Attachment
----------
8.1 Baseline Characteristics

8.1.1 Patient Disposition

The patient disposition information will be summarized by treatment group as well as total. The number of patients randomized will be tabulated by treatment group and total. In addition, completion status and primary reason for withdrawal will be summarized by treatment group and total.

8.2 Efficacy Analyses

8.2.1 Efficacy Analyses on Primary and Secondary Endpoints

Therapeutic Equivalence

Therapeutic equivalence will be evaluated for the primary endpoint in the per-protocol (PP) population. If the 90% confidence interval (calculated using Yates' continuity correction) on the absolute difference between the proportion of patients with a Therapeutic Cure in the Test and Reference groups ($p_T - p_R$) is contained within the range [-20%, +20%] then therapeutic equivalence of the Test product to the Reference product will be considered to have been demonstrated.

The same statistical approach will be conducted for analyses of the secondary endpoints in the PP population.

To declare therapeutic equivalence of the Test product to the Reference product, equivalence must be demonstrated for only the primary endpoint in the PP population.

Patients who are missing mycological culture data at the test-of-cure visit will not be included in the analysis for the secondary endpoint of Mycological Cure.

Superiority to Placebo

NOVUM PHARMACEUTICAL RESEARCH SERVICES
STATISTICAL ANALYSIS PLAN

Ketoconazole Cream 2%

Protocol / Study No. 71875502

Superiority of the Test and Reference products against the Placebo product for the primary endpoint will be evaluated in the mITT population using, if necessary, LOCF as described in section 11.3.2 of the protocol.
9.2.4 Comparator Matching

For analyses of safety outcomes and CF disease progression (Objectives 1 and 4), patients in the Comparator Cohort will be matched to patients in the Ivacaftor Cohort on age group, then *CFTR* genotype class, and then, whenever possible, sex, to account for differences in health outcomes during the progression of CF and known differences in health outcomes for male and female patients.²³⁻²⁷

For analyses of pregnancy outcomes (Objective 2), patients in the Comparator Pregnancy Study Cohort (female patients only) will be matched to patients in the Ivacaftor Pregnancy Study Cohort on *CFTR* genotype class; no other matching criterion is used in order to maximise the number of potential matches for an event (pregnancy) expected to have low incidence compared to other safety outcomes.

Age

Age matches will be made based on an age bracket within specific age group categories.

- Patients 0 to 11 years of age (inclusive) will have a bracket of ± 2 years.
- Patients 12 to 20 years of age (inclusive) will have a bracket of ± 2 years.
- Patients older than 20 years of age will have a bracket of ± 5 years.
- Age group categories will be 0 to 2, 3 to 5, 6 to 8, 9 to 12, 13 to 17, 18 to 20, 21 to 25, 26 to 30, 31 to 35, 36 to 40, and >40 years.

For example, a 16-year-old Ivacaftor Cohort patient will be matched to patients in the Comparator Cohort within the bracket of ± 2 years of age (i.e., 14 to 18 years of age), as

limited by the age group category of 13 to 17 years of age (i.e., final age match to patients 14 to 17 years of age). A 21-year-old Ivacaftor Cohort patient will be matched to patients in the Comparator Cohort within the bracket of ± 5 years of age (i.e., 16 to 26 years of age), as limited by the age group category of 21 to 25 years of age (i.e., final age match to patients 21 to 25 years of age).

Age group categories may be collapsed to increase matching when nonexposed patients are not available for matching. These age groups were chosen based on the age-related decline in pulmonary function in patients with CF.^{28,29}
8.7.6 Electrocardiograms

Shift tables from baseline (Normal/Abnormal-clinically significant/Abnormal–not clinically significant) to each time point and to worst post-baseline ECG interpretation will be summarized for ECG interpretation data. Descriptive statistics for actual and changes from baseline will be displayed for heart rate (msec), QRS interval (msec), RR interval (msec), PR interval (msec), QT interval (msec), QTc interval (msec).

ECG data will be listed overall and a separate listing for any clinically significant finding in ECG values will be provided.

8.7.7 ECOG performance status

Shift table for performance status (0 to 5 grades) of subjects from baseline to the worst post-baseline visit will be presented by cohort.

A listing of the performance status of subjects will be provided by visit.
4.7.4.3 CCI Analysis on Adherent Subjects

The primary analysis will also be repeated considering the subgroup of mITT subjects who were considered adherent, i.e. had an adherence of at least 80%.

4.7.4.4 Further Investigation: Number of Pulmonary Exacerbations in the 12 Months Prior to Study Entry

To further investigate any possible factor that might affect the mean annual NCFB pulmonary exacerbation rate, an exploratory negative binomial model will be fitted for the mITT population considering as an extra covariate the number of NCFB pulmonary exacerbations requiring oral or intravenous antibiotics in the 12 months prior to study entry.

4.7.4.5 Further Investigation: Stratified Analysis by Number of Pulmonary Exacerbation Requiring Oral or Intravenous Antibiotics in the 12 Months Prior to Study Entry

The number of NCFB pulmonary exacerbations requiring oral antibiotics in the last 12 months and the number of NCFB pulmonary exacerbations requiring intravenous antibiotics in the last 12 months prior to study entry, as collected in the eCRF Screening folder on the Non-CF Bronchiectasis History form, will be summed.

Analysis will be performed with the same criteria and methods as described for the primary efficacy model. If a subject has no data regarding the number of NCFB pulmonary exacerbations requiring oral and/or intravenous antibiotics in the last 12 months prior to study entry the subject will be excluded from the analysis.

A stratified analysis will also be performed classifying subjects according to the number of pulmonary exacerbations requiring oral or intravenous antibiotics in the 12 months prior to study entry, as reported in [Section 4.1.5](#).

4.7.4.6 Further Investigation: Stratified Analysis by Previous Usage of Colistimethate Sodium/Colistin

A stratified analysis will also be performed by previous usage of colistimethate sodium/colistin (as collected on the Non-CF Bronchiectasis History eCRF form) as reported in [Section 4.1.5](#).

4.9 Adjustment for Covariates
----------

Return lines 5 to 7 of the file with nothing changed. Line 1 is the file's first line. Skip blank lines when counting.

8.2.1 Efficacy Analyses on Primary and Secondary Endpoints

Therapeutic Equivalence

Therapeutic equivalence will be evaluated for the primary endpoint in the per-protocol (PP) population. If the 90% confidence interval (calculated using Yates' continuity correction) on the absolute difference between the proportion of patients with a Therapeutic Cure in the Test and Reference groups ($p_T - p_R$) is contained within the range [-20%, +20%] then therapeutic equivalence of the Test product to the Reference product will be considered to have been demonstrated.